Tuesday, August 14, 2012

a bit of mystery in every bite


I believe there's a great deal of room for theatre in food. Whimsy and mystery, on some great looking flatware . . . that's the kind of food that transcends simple home cooking. I'm certainly not saying that this here is an example of all that; after all, what do I know about cooking. But in all things, I have my honesty, and I try to cook what I know best. Comfort food really, sort of a swing of the pendulum back to the food I grew up with; the food of my mother, my grandmother, and my great-grandmother.

This is one of those things passed down, something I always try to cook for special occasions. A Shanghai classic, steamed eggs . . . with a surprise. Well beaten eggs, steamed quickly until it turns silky and fluffy. Topped at the last minute, just before you take them out of the steamer, with sliced green onion, and drizzled with sesame oil. But it's not until you stick a spoon in that the dish really comes together. The dish is a steamed egg and clam dish, something every true Shanghai native recognizes. What I've tried to do is to refine it a bit, season it all the way through, so every bite gives a pillowy mouthful of egg with the savoury marine flavours of the clam.

I have great affection for this dish because for me at least, it satisfies all the elements for my favourite kind of food. Clean flavours, texture, and simplicity, sort of distilling the essence of all the elements in the dish. I mean, of course you can keep adding things. Punching up the broth with lobsters or shrimps . . . topping it with some kind if fish roe or uni. But who was it that said perfection is achieved not when you can't add one more item, but rather when you can't take one more element away.

Steamed egg and clams

Use as many eggs as the number of people you're serving. For a romantic dinner with your beloved, two eggs.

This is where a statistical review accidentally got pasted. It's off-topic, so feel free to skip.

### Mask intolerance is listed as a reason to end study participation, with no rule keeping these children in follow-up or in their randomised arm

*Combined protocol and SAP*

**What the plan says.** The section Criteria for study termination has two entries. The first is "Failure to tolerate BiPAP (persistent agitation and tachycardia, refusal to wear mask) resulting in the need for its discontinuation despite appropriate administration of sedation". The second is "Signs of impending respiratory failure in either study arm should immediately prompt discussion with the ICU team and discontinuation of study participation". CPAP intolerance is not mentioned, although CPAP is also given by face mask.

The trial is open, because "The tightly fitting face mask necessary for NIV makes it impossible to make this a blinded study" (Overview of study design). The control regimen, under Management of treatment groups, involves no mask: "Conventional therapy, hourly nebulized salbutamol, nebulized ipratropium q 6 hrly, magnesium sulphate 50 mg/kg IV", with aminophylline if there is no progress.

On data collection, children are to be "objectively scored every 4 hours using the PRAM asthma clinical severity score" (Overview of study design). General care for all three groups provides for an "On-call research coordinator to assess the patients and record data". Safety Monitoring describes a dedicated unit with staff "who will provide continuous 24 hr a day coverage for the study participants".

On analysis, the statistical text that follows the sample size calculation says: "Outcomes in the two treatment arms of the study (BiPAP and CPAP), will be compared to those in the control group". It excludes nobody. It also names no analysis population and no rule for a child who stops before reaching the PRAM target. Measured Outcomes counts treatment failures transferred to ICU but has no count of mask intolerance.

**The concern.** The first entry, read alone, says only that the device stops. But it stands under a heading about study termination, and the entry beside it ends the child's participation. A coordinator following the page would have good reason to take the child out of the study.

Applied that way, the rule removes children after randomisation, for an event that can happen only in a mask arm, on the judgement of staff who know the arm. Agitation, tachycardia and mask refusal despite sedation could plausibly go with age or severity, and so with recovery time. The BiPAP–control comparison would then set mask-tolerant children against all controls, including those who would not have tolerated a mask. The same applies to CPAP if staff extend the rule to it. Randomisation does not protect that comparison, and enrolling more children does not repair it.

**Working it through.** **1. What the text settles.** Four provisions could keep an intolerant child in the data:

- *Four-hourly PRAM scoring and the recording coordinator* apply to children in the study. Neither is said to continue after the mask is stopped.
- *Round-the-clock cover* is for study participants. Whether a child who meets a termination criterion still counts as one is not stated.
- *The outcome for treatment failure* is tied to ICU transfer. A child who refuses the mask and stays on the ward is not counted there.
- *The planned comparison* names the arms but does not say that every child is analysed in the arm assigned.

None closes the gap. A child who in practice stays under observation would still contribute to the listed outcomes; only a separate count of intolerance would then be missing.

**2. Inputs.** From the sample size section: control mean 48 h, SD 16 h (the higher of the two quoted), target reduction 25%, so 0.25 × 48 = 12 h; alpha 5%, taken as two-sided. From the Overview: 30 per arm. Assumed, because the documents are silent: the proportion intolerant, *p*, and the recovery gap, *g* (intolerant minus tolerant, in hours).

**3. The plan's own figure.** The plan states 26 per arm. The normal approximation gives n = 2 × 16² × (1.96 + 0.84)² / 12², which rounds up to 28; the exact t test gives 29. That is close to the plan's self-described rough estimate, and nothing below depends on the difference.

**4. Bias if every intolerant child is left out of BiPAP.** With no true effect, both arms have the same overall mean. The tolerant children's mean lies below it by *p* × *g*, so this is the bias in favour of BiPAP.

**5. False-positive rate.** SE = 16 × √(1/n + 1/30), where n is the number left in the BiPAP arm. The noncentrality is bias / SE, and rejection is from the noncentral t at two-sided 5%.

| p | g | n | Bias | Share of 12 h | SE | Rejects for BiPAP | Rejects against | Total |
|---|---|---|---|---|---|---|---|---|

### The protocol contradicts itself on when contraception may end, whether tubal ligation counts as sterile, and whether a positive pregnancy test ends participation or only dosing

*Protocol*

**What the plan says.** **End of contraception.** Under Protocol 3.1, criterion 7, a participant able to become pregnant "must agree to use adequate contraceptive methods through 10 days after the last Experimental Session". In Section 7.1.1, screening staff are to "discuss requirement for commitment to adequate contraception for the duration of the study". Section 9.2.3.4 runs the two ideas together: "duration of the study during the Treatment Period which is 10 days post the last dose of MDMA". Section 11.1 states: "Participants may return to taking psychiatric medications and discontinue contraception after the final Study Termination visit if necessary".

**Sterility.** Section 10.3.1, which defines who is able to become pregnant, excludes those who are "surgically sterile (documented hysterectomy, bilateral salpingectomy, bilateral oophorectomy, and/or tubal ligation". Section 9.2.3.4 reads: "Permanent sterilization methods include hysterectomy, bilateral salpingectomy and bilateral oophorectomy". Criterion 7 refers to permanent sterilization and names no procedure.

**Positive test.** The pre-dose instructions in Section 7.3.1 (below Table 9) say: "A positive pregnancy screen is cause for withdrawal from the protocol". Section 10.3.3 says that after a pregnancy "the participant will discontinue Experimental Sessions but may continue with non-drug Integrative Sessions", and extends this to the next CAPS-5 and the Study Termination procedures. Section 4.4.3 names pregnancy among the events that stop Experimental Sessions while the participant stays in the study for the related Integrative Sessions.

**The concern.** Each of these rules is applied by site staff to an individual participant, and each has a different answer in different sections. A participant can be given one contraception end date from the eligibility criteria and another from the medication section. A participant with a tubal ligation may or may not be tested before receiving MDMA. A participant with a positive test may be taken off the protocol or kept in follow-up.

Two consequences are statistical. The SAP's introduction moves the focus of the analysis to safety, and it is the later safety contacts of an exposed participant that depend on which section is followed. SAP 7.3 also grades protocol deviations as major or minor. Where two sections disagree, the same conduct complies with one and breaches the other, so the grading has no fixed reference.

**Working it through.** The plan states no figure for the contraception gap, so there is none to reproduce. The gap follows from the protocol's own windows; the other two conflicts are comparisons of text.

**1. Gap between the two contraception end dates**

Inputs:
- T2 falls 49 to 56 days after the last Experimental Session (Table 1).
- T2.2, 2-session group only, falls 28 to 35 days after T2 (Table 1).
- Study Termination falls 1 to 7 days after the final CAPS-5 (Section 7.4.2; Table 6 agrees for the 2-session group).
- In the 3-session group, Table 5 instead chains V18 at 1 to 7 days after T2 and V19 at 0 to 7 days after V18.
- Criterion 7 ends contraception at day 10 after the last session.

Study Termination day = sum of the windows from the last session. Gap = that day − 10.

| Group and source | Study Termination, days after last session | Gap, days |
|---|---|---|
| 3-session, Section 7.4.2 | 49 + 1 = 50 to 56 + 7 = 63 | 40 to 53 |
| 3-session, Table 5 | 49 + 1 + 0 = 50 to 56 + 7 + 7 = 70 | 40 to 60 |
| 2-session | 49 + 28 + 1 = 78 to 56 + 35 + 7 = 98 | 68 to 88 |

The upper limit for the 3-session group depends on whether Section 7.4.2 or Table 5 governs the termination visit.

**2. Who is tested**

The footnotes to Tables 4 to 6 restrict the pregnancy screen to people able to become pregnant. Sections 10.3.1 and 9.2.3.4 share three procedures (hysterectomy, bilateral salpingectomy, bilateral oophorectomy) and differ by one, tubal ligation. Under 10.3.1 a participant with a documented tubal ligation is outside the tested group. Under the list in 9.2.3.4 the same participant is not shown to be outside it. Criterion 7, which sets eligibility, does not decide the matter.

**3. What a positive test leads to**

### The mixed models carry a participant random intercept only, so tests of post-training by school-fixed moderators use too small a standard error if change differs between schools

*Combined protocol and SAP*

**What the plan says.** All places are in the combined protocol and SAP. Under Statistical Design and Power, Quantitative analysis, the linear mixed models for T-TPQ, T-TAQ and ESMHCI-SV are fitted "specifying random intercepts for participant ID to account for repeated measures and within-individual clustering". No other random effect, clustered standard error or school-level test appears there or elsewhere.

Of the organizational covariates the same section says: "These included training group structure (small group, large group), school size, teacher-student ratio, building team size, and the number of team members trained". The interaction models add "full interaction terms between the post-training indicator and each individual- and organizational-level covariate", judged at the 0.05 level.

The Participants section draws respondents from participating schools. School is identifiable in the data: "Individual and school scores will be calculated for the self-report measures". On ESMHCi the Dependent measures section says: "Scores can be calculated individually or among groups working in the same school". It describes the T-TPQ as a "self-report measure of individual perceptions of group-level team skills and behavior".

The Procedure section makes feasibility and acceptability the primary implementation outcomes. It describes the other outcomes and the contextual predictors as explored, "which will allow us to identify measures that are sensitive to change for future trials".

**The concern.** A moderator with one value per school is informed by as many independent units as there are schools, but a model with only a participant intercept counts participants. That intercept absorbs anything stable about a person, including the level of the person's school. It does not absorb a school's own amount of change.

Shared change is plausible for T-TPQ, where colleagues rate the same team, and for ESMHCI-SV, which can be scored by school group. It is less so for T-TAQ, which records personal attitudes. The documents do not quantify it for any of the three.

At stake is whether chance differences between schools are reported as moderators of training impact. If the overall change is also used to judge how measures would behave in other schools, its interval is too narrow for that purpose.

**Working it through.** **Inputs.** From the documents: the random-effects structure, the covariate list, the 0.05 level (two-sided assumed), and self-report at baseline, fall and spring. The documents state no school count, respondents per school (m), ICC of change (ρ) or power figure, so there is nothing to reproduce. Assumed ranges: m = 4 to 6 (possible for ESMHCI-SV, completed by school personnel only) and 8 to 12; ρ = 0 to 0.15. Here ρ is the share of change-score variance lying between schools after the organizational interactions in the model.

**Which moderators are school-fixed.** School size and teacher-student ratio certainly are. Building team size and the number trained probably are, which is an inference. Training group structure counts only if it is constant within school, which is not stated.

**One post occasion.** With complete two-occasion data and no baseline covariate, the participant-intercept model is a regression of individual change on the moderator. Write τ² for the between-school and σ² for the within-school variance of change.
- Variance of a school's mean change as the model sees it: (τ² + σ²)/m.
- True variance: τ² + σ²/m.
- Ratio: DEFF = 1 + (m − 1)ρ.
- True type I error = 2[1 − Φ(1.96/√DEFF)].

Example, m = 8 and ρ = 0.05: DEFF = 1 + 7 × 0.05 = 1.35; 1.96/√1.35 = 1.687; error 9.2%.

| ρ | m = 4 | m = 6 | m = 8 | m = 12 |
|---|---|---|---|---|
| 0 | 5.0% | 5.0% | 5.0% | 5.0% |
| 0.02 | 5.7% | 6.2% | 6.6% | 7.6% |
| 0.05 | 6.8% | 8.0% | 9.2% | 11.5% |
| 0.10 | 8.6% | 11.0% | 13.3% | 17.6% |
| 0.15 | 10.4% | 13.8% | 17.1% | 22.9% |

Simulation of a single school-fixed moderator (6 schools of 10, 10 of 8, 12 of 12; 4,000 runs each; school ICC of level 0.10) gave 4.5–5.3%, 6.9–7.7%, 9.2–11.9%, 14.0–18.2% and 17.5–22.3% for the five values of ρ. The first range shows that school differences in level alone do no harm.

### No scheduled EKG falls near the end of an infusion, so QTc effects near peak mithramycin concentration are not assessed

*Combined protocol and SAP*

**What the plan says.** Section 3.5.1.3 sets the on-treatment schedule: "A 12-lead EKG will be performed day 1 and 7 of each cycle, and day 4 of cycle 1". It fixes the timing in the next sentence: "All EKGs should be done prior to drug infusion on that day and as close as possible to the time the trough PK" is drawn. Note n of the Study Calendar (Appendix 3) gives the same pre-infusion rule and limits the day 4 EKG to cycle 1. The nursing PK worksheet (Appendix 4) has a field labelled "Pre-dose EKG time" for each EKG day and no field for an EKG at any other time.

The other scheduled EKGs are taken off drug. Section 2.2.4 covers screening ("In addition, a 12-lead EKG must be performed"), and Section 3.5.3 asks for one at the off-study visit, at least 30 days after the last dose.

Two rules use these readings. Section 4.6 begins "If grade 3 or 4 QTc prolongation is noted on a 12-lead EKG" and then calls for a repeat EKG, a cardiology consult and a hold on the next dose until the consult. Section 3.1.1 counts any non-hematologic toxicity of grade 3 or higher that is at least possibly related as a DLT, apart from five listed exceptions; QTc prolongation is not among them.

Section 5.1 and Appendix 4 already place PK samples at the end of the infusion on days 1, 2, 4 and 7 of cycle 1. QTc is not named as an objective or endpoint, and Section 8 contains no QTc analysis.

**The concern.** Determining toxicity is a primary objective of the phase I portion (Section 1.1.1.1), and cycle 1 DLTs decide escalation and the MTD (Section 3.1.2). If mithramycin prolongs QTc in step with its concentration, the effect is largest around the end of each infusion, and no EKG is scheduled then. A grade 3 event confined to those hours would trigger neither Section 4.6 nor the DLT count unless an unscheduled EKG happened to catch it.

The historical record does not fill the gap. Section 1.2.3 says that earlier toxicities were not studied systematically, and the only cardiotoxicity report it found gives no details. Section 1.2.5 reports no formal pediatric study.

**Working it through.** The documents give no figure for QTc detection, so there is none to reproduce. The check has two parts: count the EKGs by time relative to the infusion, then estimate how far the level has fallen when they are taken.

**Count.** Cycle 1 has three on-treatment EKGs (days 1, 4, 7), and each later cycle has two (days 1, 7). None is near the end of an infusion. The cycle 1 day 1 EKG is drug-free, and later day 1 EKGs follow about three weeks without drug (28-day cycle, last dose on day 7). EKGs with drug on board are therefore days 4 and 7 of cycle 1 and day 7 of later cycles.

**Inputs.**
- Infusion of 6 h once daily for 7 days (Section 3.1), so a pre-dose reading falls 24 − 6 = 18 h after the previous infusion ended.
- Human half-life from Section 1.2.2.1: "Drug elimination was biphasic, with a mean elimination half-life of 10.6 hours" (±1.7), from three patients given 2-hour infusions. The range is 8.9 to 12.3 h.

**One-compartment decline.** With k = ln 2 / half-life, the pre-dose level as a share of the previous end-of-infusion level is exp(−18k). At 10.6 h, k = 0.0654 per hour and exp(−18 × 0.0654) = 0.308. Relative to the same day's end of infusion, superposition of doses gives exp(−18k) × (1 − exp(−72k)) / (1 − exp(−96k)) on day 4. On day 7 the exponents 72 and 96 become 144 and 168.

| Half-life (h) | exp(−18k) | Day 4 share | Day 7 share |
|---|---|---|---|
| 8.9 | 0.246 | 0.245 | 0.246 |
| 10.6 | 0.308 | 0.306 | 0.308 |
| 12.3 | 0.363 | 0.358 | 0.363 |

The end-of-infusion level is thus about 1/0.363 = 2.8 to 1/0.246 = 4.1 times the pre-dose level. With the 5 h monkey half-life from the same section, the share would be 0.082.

Beat thoroughly with a whisk, until no threads remain, and the eggs look creamy.

Any variety of clam will do. It's not easy to find, but I love using savoury clams from British Columbia. Dark, thin shells, yielding succulent, savoury clams.
Lightly poach the clams until they open, but are still half raw. Plunge into an ice bath, and remove the flesh. Set the clams aside.

Pour the clam broth into the beaten eggs, using roughly a 1:1 ratio. I prefer steamed eggs that are slightly runny, almost like a soup. Whisk the broth and eggs together, and have a quick taste for seasoning - sea salt if necessary. Quickly scoop the broth into large ramekins.

Add the clams into the ramekins, and of course, be generous. Ramekins go in the steamer (at full blast already) for 8 minutes.

At minute 6, top off each ramekin with freshly sliced green onion. Once you reach 8 minutes total steaming time, remove ramekins from the heat and drizzle with sesame oil on top.

Right. Serve, and just tell your guests it's a steamed egg dish. And if they dig in and tell you they don't like clams, tell them to fuck off and never invite them back.


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